The source generally given to justify this massive intervention of government is the interpretation of the “General Welfare” clause of the Constitution. An article by John C. Eastman of the Heritage Foundation entitled “Enough is Enough: Why General Welfare Limits Spending” describes the three different views of this clause during the founding of our nation. Alexander Hamilton supported an expansive spending power during the Constitutional Convention but it was opposed by the Convention as well as many of the founders. Hamilton reasoned that the only limits on the tax and spend power were the requirements that duties be uniform, that direct taxes be apportioned by population, and that no tax be laid on articles exported from any state. The power to raise money was otherwise “plenary and indefinite.” he argued, “and the objects to which it may be appropiated are no less comprehensive.” James Madison argued that the power to tax and spend did not confer upon Congress the right to do whatever it thought to be in the best interest of the nation but only to further the ends specifically mentioned elsewhere in the Constitution, Article 1, Section 8 a view supported by Thomas Jefferson. The differing views of the scope of federal power was a principal ground on which the 1800 presidential election between Jefferson and John Adams was fought. After Jefferson won the election, except for a brief period during the presidency of John Quincy Adams, the more restrictive interpretation of spending powers were used by every president until the Civil War. The third interpretation was supported by President James Monroe who contended that the Congressional limitation be “to purposes of common defence, and of general national welfare and not for any specific local, state or regional benefit. As with many issues in today’s society the modern day interpretation on the spending clause begins with the depression and FD.R.’s New Deal. In the 1936 case of the United States vs Butler, both sides relied on the Hamilton view, however, the Hamilton view adopted by the court was not the expansive view that Congress could do whatever it deemed to be in the publics interest but the much more limited view advocated by James Monroe. Since that time the courts have treated it as a political question and Congress has had free rein.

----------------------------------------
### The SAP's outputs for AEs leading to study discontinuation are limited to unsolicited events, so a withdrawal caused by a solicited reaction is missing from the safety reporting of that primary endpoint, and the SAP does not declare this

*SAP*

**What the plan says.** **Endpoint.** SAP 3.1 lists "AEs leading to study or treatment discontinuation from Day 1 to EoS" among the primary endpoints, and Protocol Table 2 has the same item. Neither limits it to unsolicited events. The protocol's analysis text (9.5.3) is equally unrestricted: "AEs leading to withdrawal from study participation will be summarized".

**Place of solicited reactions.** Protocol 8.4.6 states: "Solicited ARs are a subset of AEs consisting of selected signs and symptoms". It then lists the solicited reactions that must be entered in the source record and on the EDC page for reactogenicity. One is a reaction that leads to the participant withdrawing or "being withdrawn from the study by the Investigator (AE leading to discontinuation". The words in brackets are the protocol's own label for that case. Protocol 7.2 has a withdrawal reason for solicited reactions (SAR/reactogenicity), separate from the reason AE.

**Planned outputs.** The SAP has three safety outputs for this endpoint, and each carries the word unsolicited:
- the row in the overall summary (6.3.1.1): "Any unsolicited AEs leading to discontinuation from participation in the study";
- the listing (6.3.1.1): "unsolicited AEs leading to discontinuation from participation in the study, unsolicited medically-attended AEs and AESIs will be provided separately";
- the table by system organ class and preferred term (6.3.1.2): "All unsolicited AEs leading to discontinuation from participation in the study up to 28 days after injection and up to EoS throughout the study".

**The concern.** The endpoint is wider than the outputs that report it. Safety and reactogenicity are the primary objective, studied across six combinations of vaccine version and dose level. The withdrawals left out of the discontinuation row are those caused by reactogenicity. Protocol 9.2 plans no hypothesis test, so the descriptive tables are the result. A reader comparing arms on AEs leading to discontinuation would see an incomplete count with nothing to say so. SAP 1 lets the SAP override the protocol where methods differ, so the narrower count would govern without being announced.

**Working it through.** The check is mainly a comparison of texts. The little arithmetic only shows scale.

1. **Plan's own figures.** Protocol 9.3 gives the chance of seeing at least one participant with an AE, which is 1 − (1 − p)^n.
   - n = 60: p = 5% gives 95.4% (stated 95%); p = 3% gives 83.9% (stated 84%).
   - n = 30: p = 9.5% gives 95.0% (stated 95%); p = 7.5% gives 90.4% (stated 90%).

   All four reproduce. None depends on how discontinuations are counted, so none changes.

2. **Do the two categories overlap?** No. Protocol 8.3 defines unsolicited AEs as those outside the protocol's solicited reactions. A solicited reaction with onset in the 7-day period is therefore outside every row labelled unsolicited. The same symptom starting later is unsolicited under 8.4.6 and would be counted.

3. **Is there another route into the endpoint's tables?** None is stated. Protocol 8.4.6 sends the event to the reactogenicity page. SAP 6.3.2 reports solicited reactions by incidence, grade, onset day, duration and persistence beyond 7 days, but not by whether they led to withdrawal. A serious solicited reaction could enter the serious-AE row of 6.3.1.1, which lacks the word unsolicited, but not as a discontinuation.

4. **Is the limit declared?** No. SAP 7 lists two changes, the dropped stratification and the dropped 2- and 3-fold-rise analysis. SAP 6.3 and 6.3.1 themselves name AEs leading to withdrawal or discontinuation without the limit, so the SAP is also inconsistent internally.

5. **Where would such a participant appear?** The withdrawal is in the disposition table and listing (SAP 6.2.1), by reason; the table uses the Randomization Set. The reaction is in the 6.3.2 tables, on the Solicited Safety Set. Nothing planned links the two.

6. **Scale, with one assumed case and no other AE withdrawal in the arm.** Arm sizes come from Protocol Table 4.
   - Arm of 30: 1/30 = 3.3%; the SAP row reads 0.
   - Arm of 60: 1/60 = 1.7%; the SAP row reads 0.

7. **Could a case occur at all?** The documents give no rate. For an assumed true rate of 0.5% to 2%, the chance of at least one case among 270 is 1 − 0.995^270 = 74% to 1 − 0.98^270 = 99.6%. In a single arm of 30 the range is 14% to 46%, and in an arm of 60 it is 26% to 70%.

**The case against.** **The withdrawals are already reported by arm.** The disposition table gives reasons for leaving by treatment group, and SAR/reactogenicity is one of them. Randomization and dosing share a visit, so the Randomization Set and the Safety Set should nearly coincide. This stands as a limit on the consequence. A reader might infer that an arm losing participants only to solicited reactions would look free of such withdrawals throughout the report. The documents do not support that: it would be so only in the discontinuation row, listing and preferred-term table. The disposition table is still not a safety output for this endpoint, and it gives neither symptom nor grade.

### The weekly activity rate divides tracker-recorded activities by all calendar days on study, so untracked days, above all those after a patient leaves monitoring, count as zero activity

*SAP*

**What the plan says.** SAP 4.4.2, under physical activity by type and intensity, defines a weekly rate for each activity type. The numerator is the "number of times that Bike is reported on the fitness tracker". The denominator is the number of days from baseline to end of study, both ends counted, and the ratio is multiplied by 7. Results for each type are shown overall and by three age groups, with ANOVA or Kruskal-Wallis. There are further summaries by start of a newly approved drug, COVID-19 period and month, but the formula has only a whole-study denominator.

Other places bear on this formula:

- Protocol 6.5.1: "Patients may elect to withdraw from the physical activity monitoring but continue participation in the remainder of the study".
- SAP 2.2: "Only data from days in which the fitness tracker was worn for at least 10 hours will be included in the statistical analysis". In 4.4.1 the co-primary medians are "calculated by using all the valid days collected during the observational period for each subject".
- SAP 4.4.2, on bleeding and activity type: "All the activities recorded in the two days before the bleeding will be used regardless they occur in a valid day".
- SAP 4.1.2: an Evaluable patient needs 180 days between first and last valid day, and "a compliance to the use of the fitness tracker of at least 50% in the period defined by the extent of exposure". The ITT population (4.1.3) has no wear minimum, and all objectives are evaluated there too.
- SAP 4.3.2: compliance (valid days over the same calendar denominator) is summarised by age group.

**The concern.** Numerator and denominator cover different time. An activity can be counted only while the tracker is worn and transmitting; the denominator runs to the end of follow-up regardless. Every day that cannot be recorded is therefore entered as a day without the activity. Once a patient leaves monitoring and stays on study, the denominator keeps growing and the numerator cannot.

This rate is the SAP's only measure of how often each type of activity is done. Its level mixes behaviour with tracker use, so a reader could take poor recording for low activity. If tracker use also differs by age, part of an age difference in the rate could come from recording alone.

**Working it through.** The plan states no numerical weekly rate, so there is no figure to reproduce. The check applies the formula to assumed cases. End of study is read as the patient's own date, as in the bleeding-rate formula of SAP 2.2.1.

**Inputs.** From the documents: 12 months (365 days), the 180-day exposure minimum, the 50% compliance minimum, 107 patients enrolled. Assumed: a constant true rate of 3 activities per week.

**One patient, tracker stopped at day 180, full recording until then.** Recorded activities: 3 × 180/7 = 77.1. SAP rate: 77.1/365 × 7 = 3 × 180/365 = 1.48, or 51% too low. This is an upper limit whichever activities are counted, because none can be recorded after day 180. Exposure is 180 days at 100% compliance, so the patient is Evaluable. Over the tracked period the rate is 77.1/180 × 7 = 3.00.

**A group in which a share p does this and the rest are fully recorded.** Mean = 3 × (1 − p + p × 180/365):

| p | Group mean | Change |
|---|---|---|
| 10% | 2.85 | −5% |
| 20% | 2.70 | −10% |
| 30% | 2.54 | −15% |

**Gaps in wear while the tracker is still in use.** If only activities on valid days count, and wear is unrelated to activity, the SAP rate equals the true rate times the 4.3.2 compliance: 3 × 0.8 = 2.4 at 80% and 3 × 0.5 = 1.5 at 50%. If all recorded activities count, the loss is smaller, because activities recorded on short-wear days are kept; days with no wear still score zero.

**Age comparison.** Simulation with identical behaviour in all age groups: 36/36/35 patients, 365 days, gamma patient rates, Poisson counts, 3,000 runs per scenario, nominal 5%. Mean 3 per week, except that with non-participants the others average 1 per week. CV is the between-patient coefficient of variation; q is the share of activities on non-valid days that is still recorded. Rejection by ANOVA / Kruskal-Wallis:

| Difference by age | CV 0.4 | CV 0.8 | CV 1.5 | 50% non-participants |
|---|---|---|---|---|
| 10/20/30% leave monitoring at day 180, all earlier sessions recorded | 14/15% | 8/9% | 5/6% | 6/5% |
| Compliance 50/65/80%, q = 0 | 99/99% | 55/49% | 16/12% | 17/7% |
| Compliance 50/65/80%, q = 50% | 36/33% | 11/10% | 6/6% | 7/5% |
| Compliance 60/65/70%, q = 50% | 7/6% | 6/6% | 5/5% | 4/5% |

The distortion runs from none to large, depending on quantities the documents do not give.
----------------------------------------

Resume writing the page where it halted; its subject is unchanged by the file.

The Constitution wasn’t set up to micro-manage every aspect of government but to provide a framework for establishing a government. Government is a necessary evil because man is flawed but without the checks and balances provided in the Constitution, government can usurp liberty. The duties of Congress are clearly defined in Article 1, Section 8 of the Constitution. It should do no more lest liberty be endangered. It should do no less else anarchy ensue.